Quite interesting information.

I specialized in Pick Systems, which I found very
practical (1), although there are lots of lacks in it.
Now it turned to be old (1968), so I have to requalify
on something else, and I'm very puzzled. In former
times I also used Cobol and PL/I (all for business
applications, of course, not for linguistics). I never
had to use C++.

So I'm trying to find advices on the very many new
languages appearing everywhere, most of them as
freeware. I bought a book about Perl, looks powerful
but nearly unreadable. I really wondered about Perl
philosophy: what can be the use of saving a few
keyboard hits if you lose 100x more time trying to
decipher program sources ? It's very irrational to me.
Anyway, I hadn't yet finished reading the book when I
was warned that Perl was declining and that by now I
should learn PHP, or Python, or whatever. Some tell me
of MySQL, others of Zope or Java and many more exotic
and more or less confidential things.

I wonder. Really mastering any language needs at least
a few months practice. So this is not a neglectible
investment, in time as in money. And if the language
gets outfashioned after 2 or 3 years, you have to
start (nearly) everything from zero again. What about
productivity ?

As to indentations, I was happy to know that Python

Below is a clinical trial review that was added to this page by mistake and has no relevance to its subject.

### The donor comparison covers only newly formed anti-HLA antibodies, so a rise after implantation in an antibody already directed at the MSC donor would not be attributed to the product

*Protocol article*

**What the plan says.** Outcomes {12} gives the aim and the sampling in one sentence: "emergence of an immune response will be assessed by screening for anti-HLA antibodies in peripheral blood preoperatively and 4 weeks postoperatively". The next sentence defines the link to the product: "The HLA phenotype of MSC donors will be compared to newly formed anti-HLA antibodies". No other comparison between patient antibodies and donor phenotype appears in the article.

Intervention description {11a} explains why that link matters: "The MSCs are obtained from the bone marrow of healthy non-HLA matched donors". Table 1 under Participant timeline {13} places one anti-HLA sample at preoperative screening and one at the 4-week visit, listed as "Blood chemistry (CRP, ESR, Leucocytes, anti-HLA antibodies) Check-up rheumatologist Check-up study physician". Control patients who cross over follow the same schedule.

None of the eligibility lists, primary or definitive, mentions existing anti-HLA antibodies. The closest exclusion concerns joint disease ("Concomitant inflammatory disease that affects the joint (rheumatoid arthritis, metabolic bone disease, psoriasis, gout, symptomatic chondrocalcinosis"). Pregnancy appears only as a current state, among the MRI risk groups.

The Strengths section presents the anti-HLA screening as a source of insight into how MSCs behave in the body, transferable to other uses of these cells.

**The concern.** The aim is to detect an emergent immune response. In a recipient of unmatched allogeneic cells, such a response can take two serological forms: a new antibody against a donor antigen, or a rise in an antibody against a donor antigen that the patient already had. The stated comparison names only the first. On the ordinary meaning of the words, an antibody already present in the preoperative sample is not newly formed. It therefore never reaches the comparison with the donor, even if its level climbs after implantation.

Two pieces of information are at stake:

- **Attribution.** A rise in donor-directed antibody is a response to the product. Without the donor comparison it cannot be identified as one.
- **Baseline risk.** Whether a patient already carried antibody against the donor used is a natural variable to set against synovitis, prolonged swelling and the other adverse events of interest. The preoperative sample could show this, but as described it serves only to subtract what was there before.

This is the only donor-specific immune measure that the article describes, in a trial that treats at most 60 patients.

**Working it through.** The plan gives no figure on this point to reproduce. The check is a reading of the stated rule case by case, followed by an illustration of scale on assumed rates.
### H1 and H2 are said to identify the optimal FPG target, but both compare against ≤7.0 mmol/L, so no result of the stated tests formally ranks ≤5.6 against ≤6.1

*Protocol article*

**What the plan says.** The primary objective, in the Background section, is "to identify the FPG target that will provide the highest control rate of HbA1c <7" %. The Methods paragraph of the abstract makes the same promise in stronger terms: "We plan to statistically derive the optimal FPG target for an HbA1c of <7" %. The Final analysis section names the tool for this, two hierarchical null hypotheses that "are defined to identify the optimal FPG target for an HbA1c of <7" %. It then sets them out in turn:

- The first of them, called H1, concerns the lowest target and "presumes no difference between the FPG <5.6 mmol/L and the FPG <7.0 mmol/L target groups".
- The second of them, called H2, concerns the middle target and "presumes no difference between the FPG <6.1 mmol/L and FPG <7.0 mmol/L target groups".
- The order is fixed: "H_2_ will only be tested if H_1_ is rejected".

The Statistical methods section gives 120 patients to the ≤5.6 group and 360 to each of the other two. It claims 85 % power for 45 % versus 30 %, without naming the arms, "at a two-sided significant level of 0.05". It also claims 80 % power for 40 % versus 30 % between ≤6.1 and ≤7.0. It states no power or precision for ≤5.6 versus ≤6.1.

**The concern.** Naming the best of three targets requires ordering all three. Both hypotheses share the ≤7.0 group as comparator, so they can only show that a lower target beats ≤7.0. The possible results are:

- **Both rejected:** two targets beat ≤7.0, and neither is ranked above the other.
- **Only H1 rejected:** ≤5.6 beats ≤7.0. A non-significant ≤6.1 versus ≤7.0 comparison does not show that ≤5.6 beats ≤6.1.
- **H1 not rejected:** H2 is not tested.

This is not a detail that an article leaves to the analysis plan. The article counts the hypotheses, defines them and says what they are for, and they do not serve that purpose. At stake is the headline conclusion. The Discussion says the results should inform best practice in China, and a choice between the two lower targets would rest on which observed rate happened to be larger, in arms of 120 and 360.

uses them for structure. I ALWAYS used indentations in
every program I wrote, be it in Cobol, PL/1 or Pick
Basic, but of course, this was all self-discipline,
the compiler didn't bother about that. I just cannot
conceive a not-indented program source: I would simply
refuse to maintain it. And it's true that Lisp
brackets are not very readable neither.

As for Ruby, this is the first time I hear that

Now I have to learn PL/SQL, as I'll have to work on
Oracle databases. Probably not too hard. But my main
question is: What the hell should I learn 1/ to keep
productive in my job; 2/ to be able to develop my own
applications (about linguistics, one way or another),
and not having to throw everything overboard in six
months and start from zero again ???

(1) One of the main Pick particularities is that the
whole system uses a 3-dimensional data structure. You
use instructions like: X = MYTAB<I,J,K>, or MYTAB =
INSERT(MYTAB,I,3,(NB*2);"myvalue"), "MYTAB" being a
"dynamic array" (handled by low-level routines). This
is unlike standard databases, like Oracle, which use
only columns and rows. There are also very few limits
in Pick. But one problem is that you have to cope with
standard delimiters (char(255) = end-of-file,
char(254) = end-of-attribute, char(253) =
end-of-value, char(252) = end of subvalue).

--- "Mark J. Reed" <[log in to unmask]> wrote:
> Python wasn't the first language to use indentation
> for structure, btw. [snip lots of information]

Philippe Caquant

"High thoughts must have high language." (Aristophanes, Frogs)

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